State v. Rocha

Decision Date18 February 1999
Docket NumberNo. 13-95-398-CR,13-95-398-CR
Citation988 S.W.2d 324
PartiesThe STATE of Texas, Appellant, v. Ramiro Villela ROCHA, Appellee.
CourtTexas Court of Appeals

Rene Guerra, Dist. & County Atty., Theodore C. Hake, Asst. Criminal Dist. Atty., Edinburg, for appellant.

J.R. "Bobby" Flores, McAllen, for appellee.

Jeffrey L. Van Horn, Asst. State Atty., Austin, for State.

Before: Justices HINOJOSA, YANEZ, and RODRIGUEZ.


YANEZ, Justice.

The State appeals the dismissal of its indictment against appellee, Ramiro V. Rocha, for possession of controlled substances. The trial court dismissed the indictment on the ground that it issued after a controlled substances tax was assessed against appellee by the Texas Comptroller of Public Accounts and was, therefore, barred by the double jeopardy prohibition. By three points of error, the State contends that mere notice of assessment of a controlled substances tax does not constitute punishment within the meaning of the constitutional prohibitions against double jeopardy. In our original opinion in this case, issued on March 27, 1997, we affirmed the judgment of the trial court. See State v. Rocha, 944 S.W.2d 701 (Tex.App.--Corpus Christi 1997), vacated, 968 S.W.2d 360 (Tex.Crim.App.1998). The Texas Court of Criminal Appeals vacated our judgment and remanded the cause to us for reconsideration in light of that court's recent opinion in Ex parte Ward, 964 S.W.2d 617 (Tex.Crim.App.1998); see Rocha, 968 S.W.2d at 360. We reverse and remand to the trial court for further proceedings consistent with the court of criminal appeals' decision in Ward.

On January 19, 1994, Rocha was arrested for possession of marihuana and cocaine. See TEX. HEALTH & SAFETY CODE ANN. §§ 481.121, 481.115 (Vernon Supp.1999). By notice dated February 17, 1994, the comptroller's office assessed a tax due against appellee in the amount of $22,759.80, in consideration of his possession of the controlled substances. See TEX. TAX CODE ANN. § 159.101(a) (Vernon 1992). The indictment for possession of controlled substances was filed on June 29, 1994. On July 17, 1995, Rocha filed a motion to dismiss the indictment, arguing that by assessing the tax against him, the State had already imposed a "punishment" for possession of the controlled substances, and that any subsequent criminal prosecution pursuant to the indictment would constitute multiple punishments in violation of the double jeopardy clauses of both the United States and Texas Constitutions.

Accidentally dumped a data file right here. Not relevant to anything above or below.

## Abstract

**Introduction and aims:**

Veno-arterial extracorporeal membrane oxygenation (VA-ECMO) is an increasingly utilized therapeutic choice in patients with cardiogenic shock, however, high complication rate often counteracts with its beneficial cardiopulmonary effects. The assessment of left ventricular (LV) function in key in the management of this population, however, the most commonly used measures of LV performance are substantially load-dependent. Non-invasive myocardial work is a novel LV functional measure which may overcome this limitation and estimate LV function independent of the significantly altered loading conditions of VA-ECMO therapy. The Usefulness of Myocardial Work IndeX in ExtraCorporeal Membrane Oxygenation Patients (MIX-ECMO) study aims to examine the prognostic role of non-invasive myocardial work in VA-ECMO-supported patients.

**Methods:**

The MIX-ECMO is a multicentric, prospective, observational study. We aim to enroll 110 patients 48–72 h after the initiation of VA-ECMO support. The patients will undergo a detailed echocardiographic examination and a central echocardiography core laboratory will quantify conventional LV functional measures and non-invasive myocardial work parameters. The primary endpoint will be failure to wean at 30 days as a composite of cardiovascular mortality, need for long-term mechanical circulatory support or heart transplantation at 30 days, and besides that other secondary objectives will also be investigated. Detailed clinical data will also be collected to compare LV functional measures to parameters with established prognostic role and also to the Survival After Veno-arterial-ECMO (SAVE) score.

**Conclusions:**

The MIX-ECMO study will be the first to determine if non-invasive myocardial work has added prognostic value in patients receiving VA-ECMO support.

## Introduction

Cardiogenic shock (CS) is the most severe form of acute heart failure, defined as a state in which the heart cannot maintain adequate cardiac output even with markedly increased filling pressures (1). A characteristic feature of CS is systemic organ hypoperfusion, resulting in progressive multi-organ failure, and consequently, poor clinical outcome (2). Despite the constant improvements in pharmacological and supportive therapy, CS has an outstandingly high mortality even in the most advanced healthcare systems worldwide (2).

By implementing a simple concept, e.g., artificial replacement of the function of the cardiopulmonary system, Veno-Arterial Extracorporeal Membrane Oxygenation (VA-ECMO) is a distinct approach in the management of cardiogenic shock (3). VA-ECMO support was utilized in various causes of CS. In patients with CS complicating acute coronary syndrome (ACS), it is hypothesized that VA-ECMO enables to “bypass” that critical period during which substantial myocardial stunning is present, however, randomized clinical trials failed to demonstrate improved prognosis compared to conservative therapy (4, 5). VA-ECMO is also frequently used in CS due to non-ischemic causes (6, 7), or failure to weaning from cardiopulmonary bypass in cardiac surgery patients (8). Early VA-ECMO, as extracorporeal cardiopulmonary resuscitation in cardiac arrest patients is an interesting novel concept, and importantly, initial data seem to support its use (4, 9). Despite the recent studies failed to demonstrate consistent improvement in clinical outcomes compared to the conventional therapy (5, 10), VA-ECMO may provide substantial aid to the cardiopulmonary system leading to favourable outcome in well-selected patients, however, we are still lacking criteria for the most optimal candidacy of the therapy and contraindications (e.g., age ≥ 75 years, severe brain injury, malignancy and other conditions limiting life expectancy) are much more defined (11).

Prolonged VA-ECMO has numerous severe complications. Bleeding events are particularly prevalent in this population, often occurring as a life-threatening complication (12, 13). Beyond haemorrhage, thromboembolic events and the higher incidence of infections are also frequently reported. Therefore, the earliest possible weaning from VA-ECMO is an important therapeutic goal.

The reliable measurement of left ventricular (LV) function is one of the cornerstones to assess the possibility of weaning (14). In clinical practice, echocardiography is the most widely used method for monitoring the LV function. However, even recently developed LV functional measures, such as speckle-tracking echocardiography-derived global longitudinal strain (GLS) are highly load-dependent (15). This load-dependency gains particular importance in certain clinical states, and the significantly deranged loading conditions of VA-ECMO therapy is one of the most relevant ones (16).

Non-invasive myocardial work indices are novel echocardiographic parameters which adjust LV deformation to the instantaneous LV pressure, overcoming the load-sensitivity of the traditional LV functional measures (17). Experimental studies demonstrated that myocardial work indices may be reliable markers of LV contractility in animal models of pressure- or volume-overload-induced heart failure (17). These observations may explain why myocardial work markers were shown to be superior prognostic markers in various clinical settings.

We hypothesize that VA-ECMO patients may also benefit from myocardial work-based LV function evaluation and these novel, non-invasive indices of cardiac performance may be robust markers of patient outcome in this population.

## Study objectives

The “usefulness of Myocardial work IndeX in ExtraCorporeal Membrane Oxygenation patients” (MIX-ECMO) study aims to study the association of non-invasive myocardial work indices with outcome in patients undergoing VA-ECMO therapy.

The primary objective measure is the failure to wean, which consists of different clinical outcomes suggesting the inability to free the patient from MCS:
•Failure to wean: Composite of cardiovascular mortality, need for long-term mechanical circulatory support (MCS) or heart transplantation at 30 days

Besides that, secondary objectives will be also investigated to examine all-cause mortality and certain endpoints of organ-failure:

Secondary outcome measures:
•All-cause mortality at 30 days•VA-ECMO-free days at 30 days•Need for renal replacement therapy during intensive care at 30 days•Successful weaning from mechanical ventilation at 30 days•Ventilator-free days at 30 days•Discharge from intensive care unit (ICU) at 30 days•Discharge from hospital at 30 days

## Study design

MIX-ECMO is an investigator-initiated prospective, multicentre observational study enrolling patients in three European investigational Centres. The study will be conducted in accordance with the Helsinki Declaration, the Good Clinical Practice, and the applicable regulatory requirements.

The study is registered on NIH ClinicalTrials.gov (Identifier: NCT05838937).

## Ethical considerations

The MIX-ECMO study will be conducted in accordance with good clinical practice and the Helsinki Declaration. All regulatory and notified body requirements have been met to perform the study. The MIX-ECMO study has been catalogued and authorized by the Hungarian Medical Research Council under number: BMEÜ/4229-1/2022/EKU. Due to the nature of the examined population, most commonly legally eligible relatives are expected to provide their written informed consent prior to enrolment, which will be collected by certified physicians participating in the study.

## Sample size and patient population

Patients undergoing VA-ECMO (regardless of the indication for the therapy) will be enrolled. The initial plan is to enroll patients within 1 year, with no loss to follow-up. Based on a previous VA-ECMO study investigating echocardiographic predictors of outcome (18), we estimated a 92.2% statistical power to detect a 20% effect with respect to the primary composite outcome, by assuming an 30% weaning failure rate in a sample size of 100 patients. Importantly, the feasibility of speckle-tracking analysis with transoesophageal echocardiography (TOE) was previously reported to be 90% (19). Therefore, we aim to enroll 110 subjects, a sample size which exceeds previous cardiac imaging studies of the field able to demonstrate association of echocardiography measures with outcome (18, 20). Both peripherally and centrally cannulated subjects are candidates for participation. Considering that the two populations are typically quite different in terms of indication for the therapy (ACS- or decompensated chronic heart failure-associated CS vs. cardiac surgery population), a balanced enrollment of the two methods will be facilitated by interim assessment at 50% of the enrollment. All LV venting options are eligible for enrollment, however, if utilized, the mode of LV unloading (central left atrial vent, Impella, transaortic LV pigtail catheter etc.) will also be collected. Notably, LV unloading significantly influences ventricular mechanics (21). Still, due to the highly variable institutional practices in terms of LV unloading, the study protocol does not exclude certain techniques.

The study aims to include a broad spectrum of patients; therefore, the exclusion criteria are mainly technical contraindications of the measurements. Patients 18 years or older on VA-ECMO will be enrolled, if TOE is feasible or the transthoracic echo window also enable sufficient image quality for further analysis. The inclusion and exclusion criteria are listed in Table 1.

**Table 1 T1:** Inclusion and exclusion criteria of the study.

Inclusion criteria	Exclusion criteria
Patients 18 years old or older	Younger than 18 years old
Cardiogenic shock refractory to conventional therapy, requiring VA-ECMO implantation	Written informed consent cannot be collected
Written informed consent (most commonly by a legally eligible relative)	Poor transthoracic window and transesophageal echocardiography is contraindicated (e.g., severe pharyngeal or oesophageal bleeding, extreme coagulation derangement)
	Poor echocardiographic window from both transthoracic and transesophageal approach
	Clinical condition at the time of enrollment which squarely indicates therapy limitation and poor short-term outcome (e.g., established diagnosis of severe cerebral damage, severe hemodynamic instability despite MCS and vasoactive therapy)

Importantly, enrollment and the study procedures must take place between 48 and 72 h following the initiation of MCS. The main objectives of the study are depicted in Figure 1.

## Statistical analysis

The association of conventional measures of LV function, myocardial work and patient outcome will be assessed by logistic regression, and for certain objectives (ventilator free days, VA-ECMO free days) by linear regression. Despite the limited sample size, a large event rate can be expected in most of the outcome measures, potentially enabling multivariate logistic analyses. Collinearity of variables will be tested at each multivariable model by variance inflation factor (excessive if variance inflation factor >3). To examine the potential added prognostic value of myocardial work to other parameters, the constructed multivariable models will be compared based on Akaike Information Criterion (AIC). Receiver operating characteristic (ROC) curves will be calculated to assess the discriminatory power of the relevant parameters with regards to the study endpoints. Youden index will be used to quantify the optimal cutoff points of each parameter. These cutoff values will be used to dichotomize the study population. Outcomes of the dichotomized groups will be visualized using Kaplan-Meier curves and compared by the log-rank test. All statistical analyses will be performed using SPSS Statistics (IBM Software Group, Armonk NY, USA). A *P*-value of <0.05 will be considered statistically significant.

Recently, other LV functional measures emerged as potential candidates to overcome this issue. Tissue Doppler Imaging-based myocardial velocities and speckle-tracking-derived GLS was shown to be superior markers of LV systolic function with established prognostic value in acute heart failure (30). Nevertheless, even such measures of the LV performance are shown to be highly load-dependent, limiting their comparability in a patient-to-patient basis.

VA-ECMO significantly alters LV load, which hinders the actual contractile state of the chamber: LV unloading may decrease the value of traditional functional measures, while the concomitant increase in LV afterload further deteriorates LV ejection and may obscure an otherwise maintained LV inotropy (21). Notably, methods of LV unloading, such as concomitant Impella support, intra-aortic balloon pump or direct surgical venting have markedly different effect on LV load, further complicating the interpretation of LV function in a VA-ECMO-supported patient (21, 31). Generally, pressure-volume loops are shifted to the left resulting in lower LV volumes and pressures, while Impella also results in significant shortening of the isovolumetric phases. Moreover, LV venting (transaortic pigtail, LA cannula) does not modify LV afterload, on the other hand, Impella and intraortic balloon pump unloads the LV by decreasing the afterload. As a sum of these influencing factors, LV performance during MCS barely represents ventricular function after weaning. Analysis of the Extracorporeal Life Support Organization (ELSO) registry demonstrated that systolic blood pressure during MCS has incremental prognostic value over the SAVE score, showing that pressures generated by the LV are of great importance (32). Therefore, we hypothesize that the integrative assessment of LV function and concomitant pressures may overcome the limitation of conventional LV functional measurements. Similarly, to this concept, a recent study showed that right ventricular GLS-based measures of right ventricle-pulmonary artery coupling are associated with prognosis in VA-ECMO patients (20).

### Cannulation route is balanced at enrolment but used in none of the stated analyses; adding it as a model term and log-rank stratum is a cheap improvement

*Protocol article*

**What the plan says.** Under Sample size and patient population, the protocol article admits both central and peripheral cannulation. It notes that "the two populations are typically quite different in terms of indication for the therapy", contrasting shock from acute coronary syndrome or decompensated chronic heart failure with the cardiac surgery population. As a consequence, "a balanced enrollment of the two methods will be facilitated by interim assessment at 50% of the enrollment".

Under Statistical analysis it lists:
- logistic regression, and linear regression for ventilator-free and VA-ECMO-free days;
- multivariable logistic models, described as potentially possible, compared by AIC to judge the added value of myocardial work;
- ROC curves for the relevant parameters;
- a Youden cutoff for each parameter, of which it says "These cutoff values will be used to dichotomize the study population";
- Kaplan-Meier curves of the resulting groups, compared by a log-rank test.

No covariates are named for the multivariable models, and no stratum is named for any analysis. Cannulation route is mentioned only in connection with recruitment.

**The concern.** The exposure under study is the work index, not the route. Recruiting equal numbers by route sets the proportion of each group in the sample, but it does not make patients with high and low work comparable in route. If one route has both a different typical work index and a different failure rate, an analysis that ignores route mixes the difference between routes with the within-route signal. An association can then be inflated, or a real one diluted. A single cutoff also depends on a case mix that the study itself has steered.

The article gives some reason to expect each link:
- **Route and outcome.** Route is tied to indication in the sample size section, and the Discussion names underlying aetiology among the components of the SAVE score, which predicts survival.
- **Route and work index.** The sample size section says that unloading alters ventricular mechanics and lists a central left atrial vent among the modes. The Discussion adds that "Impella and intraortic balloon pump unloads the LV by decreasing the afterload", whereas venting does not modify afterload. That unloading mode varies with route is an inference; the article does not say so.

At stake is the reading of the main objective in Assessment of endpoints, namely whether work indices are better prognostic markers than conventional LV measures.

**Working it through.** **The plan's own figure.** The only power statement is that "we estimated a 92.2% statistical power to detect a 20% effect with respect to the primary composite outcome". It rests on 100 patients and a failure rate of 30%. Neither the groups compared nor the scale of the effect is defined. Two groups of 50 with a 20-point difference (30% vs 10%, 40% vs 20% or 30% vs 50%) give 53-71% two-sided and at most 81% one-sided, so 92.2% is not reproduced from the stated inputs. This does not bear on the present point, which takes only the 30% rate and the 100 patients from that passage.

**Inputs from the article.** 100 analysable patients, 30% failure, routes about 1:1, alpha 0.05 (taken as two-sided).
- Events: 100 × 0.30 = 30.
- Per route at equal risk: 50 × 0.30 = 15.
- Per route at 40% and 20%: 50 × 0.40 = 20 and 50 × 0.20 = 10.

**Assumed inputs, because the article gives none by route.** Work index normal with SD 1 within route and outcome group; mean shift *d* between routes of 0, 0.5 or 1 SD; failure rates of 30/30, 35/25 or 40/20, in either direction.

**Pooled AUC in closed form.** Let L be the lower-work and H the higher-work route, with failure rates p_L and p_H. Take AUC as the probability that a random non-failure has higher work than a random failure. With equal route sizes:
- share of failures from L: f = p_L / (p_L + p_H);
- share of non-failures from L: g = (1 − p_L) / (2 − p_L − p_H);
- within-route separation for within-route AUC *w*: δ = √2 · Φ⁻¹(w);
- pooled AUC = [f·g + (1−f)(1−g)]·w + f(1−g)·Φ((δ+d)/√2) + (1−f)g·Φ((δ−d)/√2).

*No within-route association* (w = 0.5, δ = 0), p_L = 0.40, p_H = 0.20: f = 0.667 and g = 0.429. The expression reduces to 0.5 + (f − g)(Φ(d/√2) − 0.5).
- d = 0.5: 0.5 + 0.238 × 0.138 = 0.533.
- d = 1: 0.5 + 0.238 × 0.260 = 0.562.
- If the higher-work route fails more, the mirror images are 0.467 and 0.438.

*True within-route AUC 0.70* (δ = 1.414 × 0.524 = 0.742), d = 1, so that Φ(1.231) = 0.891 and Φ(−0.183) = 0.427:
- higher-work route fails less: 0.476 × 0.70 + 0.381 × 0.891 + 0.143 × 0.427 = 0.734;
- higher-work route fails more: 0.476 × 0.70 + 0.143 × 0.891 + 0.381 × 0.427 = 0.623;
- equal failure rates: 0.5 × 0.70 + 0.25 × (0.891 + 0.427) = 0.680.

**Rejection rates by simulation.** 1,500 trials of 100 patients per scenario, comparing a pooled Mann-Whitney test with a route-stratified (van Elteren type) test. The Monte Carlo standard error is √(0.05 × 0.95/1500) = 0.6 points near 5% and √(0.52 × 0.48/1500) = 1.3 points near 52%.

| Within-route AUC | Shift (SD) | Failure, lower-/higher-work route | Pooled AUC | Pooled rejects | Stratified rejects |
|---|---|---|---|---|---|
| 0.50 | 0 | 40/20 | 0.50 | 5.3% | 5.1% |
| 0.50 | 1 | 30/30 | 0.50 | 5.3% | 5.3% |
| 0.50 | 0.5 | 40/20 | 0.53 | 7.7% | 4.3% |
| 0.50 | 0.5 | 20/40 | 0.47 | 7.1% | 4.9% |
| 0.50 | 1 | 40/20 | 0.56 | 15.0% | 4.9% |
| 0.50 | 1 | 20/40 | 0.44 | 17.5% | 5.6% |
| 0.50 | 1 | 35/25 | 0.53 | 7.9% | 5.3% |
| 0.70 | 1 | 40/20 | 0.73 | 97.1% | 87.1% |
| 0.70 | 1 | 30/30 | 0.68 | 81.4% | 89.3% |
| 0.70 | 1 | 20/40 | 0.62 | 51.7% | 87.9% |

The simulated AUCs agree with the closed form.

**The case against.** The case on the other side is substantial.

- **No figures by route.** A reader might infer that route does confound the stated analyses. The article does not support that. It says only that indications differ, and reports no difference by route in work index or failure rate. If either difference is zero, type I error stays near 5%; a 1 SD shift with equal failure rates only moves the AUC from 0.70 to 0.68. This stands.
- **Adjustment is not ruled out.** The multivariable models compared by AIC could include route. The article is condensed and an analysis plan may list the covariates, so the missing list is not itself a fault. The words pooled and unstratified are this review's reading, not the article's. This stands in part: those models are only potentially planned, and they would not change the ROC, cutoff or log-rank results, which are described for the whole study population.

At the hearing on the motion to dismiss, Rocha testified he first learned of the tax assessment on the day he was released from jail on bond, when he went to see his bank trustee. He testified his trustee informed him that a lien had been imposed on the funds in his trust account because of the controlled substances tax. He further testified he believed the assessment had been paid because his money had "gotten down like twenty thousand." On July 20, 1995, the trial court dismissed the indictment.